In scaffold-based tissue engineering, controlling the macro- and micro-architecture of a scaffold and fulfilling a customized scaffold design with a complex anatomic shape are of great importance for the clinical success of a tissue engineering strategy. In order to achieve extensive and detailed control over scaffold architecture, solid free-form fabrication (SFF), also called "rapid prototyping (RP) technologies", is introduced into the tissue engineering field and have been developed for scaffold production. This chapter presents our investigations into the fabrication of three-dimensional (3D) calcium phosphate (Ca-P)/ poly(hydroxybutyrate-co-hydroxyvalerate) (PHBV) nanocomposite scaffolds through the use of selective laser sintering (SLS). A new strategy of using nanocomposite microspheres instead of dry-blended bioceramic-polymer powders as raw materials for SLS is adopted. A commercial SLS machine is modified to reduce the consumption of raw materials in scaffold fabrication. Based on designed scaffold models, nanocomposite scaffolds with well-defined architecture and pore structure can be fabricated via SLS. For using SLS-formed nanocomposite scaffolds as vehicles for the controlled release of biomolecules such as growth factors, both entrapment and attachment strategies are investigated. As a demonstration of the entrapment strategy, Ca-P/PHBV microspheres loaded with bovine serum albumin (BSA) are fabricated and sintered into 3D porous scaffolds. BSA-loaded nanocomposite scaffolds display controlled in vitro release behavior. However, there are problems in this biomolecule entrapment approach for SLS-formed scaffolds. Using the attachment strategy, recombinant human bone morphogenetic protein- 2 (rhBMP-2) can be loaded onto surface-modified scaffolds through non-covalent binding. The scaffold surface modification by heparin not only provides a means to protect the loaded rhBMP- 2 but also improves the sustained release behavior of rhBMP-2. The integration of advanced scaffold fabrication technology and nanocomposite and growth factor delivery to form multifunctional tissue engineering scaffolds holds promises for successful bone tissue regeneration.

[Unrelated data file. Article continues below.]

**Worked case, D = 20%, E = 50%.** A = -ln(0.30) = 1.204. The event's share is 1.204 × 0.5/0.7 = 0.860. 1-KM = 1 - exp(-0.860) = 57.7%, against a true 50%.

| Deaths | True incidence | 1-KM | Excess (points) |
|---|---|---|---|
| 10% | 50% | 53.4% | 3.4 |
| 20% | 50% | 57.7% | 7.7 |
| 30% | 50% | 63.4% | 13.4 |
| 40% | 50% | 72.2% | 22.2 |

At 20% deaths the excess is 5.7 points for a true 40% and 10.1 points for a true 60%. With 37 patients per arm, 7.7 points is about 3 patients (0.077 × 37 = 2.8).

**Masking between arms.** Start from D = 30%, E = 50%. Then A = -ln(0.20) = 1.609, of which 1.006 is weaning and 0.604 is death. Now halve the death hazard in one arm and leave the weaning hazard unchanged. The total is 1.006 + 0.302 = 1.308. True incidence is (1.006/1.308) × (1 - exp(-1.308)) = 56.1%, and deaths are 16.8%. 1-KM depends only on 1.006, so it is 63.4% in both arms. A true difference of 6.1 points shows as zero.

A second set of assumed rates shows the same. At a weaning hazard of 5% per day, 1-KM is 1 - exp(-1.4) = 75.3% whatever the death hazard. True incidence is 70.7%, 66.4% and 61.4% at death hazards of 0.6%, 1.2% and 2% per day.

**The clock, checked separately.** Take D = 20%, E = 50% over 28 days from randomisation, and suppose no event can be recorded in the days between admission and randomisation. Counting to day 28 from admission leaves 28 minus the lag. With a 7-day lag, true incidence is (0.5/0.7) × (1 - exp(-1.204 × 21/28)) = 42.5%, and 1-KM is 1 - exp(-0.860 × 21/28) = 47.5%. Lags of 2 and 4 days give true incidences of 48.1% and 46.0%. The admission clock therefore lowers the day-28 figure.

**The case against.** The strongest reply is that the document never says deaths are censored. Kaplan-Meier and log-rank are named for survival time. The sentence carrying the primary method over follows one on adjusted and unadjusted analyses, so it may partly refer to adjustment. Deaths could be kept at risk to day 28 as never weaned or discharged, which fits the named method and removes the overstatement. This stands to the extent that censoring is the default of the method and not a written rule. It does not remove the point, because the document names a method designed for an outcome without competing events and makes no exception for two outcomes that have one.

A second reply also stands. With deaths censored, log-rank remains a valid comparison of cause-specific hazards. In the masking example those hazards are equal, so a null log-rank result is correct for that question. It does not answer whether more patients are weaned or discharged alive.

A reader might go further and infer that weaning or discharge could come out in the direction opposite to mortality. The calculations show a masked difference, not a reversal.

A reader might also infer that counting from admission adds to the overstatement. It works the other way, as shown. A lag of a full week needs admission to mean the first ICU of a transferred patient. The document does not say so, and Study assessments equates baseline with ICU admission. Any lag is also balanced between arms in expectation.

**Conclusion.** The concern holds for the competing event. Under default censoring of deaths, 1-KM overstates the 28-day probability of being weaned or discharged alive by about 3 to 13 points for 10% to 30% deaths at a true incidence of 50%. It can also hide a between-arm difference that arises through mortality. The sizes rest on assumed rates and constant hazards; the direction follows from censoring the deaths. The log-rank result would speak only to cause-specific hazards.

|Original language||English (US)|
|Title of host publication||Handbook of Intelligent Scaffolds for Tissue Engineering and Regenerative Medicine|
|Publisher||Pan Stanford Publishing Pte. Ltd.|
|Number of pages||29|
|State||Published - Jan 31 2012|
ASJC Scopus subject areas
- Biochemistry, Genetics and Molecular Biology(all)